B. Stephen insists that she was killed not by him but by cancer
C. With the spectre of his mother personifying God the devourer,Stephen rejects her pleas for his repentance and smashes thechandelier with his sword, driving the spectre away.
IV. When Bella screams at the breaking of her chandelier and threatens to
call the police, Bloom coolly throws her a shilling and leaves,
demonstrating that he has fully regained his self-possession. He then
rescues Stephen, who-like Bloom-uses words alone to fight his
A. Accused by two privates of insulting Cissy Caffrey (one of GertyMacDowell’s friends), Stephen refuses to tight with his fists. LikeBloom with the citizen, Stephen uses only the weapon of hiswords.
B. When he tells the privates that he “must kill the priest and theking” within him, he reminds us of his sense of servitude to churcland state, but the soldiers take his comment as a literal threat to theking.
C. Like Bloom, Stephen advocates pacifism. Just as Bloom decried“force, hatred, history, all that” as a threat to life itself, so Stephenconjures up in fantasy the Whole history of Ireland’s bloodystruggle against England.
D. Helplessly drawn into that struggle, Stephen is struck in the faceeven as he hallucinates a farcical apocalypse.
1. The would-be ghastly spectacles ofa final immolation includea black mass reminiscent of Mulligan’s morning ritual inchapter 1.2. Just after he’s deserted by his 'friend Lynch, whom he callsJudas, Stephen is struck by Private Carr and falls downstunned.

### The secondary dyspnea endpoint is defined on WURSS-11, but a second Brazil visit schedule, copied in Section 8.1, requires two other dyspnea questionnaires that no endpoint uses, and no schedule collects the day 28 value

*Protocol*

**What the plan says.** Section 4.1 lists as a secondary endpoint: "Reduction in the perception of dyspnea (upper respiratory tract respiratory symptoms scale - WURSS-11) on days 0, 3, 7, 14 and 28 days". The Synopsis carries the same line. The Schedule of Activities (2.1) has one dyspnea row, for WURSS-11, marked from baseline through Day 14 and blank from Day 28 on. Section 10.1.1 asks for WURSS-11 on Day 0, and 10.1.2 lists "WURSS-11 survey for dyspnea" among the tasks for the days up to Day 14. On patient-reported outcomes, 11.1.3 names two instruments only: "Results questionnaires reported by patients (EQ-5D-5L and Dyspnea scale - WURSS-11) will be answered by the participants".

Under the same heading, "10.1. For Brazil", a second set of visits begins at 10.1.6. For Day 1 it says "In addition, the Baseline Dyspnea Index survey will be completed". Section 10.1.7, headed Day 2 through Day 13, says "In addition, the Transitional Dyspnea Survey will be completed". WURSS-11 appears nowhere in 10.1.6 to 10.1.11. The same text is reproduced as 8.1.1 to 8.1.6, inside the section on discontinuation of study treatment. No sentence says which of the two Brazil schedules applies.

V. Bloom takes charge of Stephen and saves him from getting arrested bu
comically misunderstands what Stephen wants and finally gets
entranced by a vision of Rudy.
A. With the help of another man, Corny Kelleher, Bloom dissuadesthe police from arresting Stephen, then takes charge of Stephenhimself.
B. In the final scene, where we might expect mutual recognitionbetween Stephen and Bloom, Bloom misunderstands Stephen.
1. Stephen sings fragments of “Who Goes with Fergus,” theYeats poem that earlier he remembered singing to his dyingmother.2. Bloom thinks he’s singing about a girl named Ferguson andsees her as the “best thing could happen to him.”3. As he bends over Stephen, he sees against the wall a vision ofRudy as a little boy dressed in an Eton suit and reading a bookfrom right to left.
a. This recalls what Bloom thought about in the “Hades”chapter, when he imagined Rudy as a boy in an Eton suit.b. Because Rudy is here a Hebrew scholar (reading fromright to left), he recovers the word of Judaism and, thus,returns to the God of the fathers that Bloom abandoned.c. Though Bloom moves once again from thoughts ofStephen to a vision of Rudy, this hardly makes the twosons merge. Bloom’s vision of what Rudy might havebecome is quite distinct from what Stephen is. Bloom willshortly find that Stephen is a puzzle--by turns a kindredspirit and a mystery.
See the readings for Lecture Eighteen
Questions to Consider:
1. If Bella totally humiliates Bloom in his hallucination, how does hemanage to stand up to her when the hallucination ends?
2. Compare Stephen’s altercation with the privates to Bloom’s argumentwith the citizen in “Cyclops”